I’ve always written about the issues closest to my heart, not really with any sort of agenda but as a natural expression of my own worldview. I’m a social worker, and I spend much of my time engaged with issues of poverty, sexism, racism, exploitation, and so-on. This stuff naturally crops up as a major theme in my work. I can try to explain what it’s like for someone to be marginalized, to be financially destitute or sexually assaulted, or I can just let readers experience it through my characters’ lives. Which is going to have the greater impact? I think the moral of the story is that the next time I feel that hot-button internet drive to set someone straight, I’m best served by popping open Scrivener and getting back to work.

Christy Moceri writes romantic thrillers in alternate worlds. Her WIP is a futuristic fantasy novel about a revolutionary spy and the violent degenerate who loves her.


8 responses to “The Power of Perspective”

  1. GD Deckard Avatar
    GD Deckard

    Thanks, Christy. As Isabel Allende said, and as you are no doubt aware, “All fiction is ultimately autobiographical.” Bringing attention to a need for social change is an excellent reason/motivation for writing.

    Awareness precedes action. Both must occur before change happens.
    We sometimes forget how technology changes our world socially. As Marshall McLuhan pointed out, it wasn’t just knowing that people should not have to work from sunup to sundown that caused factories to change to eight-hour shifts. It was also the invention of the electric light bulb that allowed them to do so.

    Liked by 4 people

  2. Liz Gauffreau Avatar

    I remember reading The Jungle. What an incredibly powerful book (although it did turn toward polemic at the end).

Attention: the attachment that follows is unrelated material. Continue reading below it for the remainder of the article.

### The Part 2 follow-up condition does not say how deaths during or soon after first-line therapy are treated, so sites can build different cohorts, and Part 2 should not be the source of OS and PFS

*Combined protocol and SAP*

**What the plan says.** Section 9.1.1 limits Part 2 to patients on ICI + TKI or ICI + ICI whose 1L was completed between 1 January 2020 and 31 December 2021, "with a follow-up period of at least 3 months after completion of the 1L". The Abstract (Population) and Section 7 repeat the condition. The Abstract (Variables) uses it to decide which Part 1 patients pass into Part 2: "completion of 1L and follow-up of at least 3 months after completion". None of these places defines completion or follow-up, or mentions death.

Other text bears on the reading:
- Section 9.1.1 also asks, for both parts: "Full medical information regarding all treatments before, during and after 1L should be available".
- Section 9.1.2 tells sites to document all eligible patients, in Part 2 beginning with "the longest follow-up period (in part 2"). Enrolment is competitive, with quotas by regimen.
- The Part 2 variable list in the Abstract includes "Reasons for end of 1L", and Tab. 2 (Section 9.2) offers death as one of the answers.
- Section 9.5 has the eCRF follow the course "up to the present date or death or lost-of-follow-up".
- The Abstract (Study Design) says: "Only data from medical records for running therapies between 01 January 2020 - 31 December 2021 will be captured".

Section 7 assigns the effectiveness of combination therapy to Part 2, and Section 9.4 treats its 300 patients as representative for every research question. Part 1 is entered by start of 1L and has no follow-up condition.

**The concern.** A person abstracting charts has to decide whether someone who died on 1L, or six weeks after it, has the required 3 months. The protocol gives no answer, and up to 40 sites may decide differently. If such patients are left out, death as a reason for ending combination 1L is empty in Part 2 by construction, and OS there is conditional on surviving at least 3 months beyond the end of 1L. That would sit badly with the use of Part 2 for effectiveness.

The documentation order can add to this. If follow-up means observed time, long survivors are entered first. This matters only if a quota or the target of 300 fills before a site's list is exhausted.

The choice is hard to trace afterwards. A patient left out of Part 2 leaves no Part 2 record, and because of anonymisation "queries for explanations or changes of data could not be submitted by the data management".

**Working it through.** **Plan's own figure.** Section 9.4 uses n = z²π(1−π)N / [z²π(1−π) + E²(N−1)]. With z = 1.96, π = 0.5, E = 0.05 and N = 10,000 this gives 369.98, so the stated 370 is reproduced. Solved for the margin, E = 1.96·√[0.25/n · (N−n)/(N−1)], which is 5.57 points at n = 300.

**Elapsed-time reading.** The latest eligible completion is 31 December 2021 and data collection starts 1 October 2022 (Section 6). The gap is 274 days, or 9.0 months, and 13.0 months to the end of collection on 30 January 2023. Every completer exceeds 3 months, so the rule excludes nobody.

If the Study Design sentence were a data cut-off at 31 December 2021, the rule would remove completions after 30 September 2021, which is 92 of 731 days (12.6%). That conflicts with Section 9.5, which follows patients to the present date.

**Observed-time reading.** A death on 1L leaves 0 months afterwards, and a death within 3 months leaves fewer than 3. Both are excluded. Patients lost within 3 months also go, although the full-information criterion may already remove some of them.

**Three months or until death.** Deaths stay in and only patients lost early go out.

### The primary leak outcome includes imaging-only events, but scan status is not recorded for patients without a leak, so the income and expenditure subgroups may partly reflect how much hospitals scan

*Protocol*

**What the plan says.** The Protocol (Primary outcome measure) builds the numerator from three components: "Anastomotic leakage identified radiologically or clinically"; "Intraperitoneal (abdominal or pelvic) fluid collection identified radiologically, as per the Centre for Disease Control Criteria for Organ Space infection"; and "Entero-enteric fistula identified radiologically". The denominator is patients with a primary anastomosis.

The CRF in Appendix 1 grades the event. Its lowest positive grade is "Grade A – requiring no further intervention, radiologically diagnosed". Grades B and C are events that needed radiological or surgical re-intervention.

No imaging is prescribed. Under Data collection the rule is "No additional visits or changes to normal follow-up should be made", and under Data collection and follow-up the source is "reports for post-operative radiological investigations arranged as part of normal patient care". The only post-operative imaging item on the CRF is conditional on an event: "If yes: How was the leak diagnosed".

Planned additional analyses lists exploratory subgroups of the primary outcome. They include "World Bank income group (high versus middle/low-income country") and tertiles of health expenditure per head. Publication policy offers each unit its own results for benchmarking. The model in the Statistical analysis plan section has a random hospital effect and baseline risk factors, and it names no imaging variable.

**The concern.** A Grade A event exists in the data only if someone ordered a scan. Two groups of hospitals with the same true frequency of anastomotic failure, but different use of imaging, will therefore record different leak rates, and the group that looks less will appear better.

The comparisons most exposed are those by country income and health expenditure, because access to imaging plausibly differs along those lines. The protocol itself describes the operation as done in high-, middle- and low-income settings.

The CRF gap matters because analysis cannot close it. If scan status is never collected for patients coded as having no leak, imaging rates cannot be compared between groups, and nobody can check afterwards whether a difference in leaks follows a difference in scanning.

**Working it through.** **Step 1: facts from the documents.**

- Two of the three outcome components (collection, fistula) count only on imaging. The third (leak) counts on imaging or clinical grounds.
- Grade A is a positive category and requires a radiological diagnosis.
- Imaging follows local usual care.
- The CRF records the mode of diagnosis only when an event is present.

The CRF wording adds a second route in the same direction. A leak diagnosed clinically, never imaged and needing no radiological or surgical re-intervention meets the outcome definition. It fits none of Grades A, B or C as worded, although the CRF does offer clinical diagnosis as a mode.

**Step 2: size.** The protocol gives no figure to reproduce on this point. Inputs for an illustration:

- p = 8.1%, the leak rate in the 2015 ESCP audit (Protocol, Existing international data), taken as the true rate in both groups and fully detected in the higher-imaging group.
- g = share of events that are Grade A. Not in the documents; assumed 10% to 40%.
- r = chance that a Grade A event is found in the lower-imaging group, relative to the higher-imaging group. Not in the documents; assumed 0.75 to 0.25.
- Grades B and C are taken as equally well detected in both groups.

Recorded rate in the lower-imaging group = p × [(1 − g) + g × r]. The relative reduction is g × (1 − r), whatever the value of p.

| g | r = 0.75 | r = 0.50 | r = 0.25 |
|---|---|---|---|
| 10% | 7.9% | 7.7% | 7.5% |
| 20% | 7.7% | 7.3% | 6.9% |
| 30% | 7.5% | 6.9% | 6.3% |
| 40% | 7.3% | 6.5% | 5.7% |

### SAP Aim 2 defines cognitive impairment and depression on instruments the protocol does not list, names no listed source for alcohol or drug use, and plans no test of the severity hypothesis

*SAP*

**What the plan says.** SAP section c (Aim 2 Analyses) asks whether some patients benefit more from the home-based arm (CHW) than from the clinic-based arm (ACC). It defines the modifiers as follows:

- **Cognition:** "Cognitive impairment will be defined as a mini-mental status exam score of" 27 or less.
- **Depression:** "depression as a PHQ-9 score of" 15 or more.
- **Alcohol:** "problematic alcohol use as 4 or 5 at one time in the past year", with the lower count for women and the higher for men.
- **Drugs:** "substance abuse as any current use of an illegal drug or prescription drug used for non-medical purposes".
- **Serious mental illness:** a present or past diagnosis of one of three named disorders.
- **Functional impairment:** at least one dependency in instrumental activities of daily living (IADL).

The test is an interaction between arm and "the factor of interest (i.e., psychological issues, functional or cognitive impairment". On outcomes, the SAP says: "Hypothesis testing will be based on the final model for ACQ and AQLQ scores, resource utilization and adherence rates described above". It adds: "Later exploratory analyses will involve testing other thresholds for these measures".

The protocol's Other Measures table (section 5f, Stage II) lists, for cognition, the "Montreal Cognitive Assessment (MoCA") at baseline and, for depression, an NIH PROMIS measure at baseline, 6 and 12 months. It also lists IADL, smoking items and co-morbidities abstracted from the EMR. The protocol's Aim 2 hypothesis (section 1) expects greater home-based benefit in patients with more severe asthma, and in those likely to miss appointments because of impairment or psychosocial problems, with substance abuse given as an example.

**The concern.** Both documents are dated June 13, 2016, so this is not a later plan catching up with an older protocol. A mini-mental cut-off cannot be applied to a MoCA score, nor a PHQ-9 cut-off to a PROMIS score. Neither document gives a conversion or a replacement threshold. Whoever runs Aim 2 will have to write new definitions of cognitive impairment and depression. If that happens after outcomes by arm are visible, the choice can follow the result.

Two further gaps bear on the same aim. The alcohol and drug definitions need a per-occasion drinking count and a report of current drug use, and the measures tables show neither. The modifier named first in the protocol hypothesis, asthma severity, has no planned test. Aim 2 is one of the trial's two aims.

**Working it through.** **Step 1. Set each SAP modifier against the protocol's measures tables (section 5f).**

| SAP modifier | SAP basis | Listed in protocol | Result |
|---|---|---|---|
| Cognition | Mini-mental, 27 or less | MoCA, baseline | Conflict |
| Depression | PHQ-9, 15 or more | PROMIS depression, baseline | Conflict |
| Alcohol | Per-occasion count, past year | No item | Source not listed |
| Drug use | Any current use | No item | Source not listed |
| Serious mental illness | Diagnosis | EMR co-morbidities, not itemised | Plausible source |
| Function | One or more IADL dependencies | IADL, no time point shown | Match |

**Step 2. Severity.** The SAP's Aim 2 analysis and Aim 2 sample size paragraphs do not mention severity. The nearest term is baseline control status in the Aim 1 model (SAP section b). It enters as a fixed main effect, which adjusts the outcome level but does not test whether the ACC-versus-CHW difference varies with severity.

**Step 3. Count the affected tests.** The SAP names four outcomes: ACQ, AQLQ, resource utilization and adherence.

Liked by 2 people

  3. Carl E. Reed Avatar

    (NOTE: I’m done fussin’ with Word Press’s buggy font controls. It decided to make the latter half of this post boldface–so be it!)


    I enjoyed reading this blog post. (I think we’ve all had the experience of arguing with someone on the internet over a topic we’re passionate about, be it for 19 . . . 90 . . . or 190 hours, heh!)

    Re: “Journalists and school-teachers will do in a pinch, but stories are best told by the people who lived them.”


    Three such works that have forever haunted me post-reading are:

    If This Is A Man, Primo Levi

    The Autobiography of Malcolm X

    Change Me Into Zeus’s Daughter, Barbara Robinette Moss


    Three more books written by expert writers who did not live these experiences, but got the details right from those who did:

    The Boy Who Picked The Bullets Up, Charles Nelson (Actually, the author later claimed “25% of the novel is based on my life.” He refused to say which 25% of the book.)


    The Red Badge of Courage, Stephen Crane

    The Grapes of Wrath, John Steinbeck